At both facilities, video footage must be stored for four years. To keep costs down and meet state regulations, DES designed a solution that’s partially cloud-based.
A mixture of silent and audible alarms, motion sensors, glass break detectors and wireless panic buttons round out the security measures.
When evaluating security system integrators, a process Hartley described as “intense,” it was DES’ depth of knowledge and high-quality equipment that stood out.
“After going through the process in Brookville and seeing the quality of the cameras and the quality of the equipment installed, to look at the other quotes you could tell that nothing was apples to apples,” Hartley explained.
“A lot of people have asked us ‘Who does your security?’ and I have recommended DES,” he continued, adding, “I enjoy the comradery and the people who work for DES. They’re great people.”
From the beginning, it was Creso Yeltrah’s intent to get medical marijuana to patients as quickly as possible.
“Our intention from day one was to be the first to market with the grow [and] first to market with the dispensaries,” Hartley said, adding, “And DES obviously helped us get there.”
About Cresco Yeltrah
Cresco Yeltrah is one of five medical marijuana companies in the state of Pennsylvania vertically licensed to operate a processing facility and dispensaries.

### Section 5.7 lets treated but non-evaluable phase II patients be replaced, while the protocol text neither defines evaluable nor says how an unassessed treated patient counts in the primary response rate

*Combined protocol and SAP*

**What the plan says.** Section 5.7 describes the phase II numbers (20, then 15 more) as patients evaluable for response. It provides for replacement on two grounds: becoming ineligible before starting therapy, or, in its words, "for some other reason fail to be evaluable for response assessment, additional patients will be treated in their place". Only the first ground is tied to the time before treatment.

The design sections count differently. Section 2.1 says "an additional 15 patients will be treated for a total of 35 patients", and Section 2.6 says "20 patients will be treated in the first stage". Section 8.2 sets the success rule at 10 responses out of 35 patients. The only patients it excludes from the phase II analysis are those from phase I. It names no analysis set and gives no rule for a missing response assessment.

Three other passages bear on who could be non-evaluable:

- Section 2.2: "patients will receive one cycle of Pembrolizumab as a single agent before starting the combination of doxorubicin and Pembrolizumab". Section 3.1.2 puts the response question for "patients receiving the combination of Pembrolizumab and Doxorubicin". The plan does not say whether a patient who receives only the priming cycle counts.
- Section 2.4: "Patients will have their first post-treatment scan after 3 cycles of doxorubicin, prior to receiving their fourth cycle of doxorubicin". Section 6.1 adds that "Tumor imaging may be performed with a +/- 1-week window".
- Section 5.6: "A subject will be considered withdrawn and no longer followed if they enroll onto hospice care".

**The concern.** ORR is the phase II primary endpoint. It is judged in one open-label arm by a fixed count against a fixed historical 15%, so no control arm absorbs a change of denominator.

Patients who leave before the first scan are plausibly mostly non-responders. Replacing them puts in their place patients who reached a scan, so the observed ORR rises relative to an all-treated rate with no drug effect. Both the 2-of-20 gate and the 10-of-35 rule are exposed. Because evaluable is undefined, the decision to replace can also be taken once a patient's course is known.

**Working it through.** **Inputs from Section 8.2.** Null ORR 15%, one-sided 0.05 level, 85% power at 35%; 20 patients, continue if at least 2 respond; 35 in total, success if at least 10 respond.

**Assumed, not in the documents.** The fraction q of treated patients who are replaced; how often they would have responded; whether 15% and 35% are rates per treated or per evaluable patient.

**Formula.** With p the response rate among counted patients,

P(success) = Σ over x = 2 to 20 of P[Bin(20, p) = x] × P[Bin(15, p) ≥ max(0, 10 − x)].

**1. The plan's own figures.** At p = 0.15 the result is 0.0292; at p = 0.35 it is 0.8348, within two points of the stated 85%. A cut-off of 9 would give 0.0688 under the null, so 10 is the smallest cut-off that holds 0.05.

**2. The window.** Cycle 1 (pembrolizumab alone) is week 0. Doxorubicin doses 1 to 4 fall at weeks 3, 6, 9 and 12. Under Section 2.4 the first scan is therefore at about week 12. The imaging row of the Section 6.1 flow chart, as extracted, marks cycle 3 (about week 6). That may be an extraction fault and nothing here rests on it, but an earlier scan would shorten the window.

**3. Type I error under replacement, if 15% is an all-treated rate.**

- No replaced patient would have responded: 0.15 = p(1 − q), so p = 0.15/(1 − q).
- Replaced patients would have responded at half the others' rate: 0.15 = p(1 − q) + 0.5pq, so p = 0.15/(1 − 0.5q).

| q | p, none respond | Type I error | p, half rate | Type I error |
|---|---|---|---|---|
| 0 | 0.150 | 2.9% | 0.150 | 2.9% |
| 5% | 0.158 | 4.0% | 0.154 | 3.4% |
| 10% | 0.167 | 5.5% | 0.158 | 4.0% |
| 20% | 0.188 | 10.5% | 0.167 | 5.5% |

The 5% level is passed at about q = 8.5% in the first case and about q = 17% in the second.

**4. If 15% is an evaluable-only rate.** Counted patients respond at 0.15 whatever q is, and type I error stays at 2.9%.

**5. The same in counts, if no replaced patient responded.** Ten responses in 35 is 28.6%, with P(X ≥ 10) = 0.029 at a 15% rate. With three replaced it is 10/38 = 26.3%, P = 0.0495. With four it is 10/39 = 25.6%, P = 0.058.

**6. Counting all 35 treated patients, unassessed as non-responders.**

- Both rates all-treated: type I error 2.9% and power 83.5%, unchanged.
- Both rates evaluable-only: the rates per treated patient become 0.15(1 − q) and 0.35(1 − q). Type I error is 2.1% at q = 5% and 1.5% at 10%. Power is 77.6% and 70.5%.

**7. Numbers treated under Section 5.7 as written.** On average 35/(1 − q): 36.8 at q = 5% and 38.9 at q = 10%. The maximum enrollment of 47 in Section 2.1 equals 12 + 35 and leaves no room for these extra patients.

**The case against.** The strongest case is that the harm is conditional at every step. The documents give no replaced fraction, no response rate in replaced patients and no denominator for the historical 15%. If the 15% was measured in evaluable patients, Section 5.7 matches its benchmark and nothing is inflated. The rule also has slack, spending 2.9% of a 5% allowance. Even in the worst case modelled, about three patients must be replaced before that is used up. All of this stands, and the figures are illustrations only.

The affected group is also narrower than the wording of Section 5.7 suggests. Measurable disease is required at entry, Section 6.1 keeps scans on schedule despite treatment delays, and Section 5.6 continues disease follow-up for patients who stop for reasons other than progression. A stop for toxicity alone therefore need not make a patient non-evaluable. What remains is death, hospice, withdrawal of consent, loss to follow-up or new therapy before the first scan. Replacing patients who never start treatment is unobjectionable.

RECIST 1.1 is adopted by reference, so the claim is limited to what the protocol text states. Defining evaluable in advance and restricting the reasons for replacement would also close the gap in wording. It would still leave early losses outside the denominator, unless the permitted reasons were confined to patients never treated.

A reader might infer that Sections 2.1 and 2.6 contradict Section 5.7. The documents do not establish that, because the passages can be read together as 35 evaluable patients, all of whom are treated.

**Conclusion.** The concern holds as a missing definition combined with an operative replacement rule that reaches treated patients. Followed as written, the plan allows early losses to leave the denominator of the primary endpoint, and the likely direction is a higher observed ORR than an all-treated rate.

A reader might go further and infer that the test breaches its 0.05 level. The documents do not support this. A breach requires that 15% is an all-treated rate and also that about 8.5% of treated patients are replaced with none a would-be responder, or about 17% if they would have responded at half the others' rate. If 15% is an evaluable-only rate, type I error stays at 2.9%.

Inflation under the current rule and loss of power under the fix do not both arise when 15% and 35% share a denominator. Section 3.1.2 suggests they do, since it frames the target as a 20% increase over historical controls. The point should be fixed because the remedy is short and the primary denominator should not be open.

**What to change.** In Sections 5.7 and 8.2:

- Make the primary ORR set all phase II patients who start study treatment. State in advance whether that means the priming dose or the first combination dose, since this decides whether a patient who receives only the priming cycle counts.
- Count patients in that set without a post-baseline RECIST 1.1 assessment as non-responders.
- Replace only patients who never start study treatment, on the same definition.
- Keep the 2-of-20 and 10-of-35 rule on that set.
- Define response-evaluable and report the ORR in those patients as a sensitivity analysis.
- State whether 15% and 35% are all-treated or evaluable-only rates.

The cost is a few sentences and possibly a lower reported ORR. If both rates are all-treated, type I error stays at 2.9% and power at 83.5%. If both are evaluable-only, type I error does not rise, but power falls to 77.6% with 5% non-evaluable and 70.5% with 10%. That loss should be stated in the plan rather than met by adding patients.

They’re growing 30 different strains of medical cannabis at their Brookville facility and will supply it, in the form of lotions, pills, tinctures and oils, to dispensaries across the state.
Hartley’s experience with medical marijuana is personal. His three children suffer from fibromyalgia and inflammatory bowel diseases such as Crohn’s and for the last several years he’s used CBD or cannabidiol, a cannabis compound with anti-inflammatory properties, to treat them.
“It’s pretty much the best anti-inflammatory known to man,” Hartley said of CBD. Unable to find a product pure enough to meet his standards, he started his own CBD company in Kentucky five years ago and is planning to expand to South Carolina in the coming months.
In Pennsylvania, Hartley said initially they were only going to apply for a permit to open a grow facility but after being introduced to and partnering with Chicago-based Cresco Labs decided to apply for both.
Cresco Labs also brings a lot of experience to the table, owning three processing facilities in Illinois and holding licenses in Ohio and Puerto Rico.
Hartley says the response to Pennsylvania’s medical marijuana program has been outstanding. He estimates more than 3,000 Pennsylvanians will have medical marijuana cards by mid-February with more than 600 doctors signed up for the program.
In order to receive medical marijuana, patients must have one of the following qualifying medical conditions:
- Amyotrophic Lateral Sclerosis
- Crohn’s Disease
- Damage to the nervous tissue of the spinal cord with objective neurological indication of intractable spasticity
- HIV (Human Immunodeficiency Virus) / AIDS (Acquired Immune Deficiency Syndrome)
- Huntington’s Disease
- Inflammatory Bowel Disease
- Intractable Seizures
- Multiple Sclerosis
- Parkinson’s Disease
- Post-traumatic Stress Disorder
- Severe chronic or intractable pain of neuropathic origin or severe chronic or intractable pain in which conventional therapeutic intervention and opiate therapy is contraindicated or ineffective
- Sickle Cell Anemia
Cresco Yeltrah has a wealth of resources for participants of the program on its website, stateofrelief.com, including frequently asked questions about their services.